UPDATE 3-Puerto Rico's indebted utility PREPA finally reaches creditor deal
(Adds details about conditions to deal)
By Megan Davies
NEW YORK Dec 23 (Reuters) - Puerto Rico's struggling electric power utility PREPA said on Wednesday it has agreed a deal with creditors - including holdout bond insurers - on a restructuring of its debt, a move seen as key to fixing the island's faltering economy.
Puerto Rico has some $70 billion in debt, a poverty rate of 45 percent, and has been in recession for nearly a decade. On Jan. 1 it faces an about $1 billion debt payment and officials have warned of a default on some of that paper.
With debt of more than $8 billion and inefficient operations, PREPA had been one of the crucial public agencies to restructure, and remained separate to a wider restructuring of the island's debt which officials have been attempting.
PREPA said it reached a deal with creditors holding 70 percent of its debt, which comes after months of negotiations and over a year of extensions to a creditor agreement.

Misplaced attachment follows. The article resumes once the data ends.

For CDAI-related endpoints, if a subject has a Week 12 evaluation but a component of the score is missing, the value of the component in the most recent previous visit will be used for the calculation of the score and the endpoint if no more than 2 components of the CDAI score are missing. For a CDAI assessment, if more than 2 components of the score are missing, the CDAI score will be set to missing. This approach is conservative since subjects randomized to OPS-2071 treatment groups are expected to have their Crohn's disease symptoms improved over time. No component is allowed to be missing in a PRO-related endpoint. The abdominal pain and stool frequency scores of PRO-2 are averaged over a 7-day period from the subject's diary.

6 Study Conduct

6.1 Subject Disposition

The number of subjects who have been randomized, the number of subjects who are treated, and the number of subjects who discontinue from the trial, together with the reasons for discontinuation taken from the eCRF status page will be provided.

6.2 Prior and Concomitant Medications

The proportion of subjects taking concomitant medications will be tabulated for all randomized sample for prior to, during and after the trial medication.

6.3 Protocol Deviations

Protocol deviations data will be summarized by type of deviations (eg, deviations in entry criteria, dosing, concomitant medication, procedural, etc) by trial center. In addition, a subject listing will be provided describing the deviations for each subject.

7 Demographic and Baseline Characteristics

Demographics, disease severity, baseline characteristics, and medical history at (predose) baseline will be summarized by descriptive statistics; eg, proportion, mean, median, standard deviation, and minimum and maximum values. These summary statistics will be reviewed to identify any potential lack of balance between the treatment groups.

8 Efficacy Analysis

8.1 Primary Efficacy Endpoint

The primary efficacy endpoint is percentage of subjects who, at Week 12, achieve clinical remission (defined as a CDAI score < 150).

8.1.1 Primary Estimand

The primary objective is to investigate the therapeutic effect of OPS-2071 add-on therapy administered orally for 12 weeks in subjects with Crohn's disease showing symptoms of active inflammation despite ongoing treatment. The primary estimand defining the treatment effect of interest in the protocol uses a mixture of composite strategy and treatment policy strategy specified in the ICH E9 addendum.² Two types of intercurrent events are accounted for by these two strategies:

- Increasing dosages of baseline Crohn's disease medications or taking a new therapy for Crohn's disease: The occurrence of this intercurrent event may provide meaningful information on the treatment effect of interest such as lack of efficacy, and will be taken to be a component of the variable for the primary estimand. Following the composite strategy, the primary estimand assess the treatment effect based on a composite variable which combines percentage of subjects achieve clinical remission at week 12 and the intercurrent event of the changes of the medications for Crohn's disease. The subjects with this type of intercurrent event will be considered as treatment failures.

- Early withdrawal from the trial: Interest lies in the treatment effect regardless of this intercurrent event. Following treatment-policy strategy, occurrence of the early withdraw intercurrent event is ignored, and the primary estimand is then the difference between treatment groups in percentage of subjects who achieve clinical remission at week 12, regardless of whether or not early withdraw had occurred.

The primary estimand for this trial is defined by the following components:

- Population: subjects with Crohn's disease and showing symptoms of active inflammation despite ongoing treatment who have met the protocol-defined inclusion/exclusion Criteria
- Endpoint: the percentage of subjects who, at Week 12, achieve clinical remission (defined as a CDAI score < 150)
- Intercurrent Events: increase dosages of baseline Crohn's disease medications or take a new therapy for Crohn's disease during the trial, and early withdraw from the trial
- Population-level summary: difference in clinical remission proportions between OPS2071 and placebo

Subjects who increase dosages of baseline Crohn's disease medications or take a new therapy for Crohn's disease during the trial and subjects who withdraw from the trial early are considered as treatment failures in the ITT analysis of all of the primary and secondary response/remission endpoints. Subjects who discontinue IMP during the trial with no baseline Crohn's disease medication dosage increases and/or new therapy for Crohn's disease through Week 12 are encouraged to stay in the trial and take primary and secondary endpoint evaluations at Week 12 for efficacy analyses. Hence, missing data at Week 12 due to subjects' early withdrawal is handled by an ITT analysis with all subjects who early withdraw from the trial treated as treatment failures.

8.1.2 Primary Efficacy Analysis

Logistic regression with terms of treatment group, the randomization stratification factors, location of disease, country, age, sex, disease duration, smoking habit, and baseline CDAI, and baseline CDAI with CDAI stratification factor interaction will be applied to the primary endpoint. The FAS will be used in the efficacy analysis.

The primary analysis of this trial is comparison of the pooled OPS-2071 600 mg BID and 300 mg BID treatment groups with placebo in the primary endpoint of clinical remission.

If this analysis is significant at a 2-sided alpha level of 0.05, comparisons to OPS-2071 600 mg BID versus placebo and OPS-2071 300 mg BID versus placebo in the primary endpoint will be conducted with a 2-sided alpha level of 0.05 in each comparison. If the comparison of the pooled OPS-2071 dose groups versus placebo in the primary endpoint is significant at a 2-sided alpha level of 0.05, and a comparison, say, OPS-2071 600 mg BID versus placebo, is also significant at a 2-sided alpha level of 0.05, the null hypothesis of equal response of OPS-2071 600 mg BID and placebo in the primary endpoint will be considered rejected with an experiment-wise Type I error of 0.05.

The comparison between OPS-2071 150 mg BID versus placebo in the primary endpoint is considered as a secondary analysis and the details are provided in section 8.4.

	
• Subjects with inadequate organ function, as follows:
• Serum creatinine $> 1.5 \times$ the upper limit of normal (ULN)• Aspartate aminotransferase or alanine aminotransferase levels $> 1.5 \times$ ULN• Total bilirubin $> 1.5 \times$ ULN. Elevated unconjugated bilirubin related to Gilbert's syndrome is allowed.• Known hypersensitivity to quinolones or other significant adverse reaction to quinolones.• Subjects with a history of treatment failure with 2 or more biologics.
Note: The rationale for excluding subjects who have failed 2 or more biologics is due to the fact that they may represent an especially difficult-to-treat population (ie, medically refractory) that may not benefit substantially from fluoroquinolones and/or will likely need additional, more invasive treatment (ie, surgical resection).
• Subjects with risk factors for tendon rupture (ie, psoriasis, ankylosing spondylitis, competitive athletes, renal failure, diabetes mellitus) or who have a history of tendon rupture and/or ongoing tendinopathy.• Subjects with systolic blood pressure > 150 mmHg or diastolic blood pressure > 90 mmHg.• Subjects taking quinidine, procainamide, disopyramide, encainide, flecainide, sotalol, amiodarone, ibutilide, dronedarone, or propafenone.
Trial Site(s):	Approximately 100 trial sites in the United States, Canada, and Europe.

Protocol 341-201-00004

"It's a good feeling that we have been able to get disparate creditors together to agree to a path forward," said PREPA's Chief Restructuring Officer Lisa Donahue. "The one thing that made it doable is that everyone recognised there was a problem and that we needed to solve it together."
PREPA, which provides electricity to Puerto Rico's roughly 3.5 million residents, charges consumers far more than the average customers pay in the U.S. mainland and has been under pressure to convert to generally cheaper and cleaner natural gas. Donahue said the utility had been working to improve customer service and that the restructuring plan calls for investment in gas.
A September deal with a group representing about 35 percent of its bondholders saw those creditors agree to swap bonds for new notes, receiving 85 percent of existing bond claims. Bond insurers National Public Finance Guarantee Corporation, a unit of MBIA and Assured Guaranty, however, did not sign on. Continuación...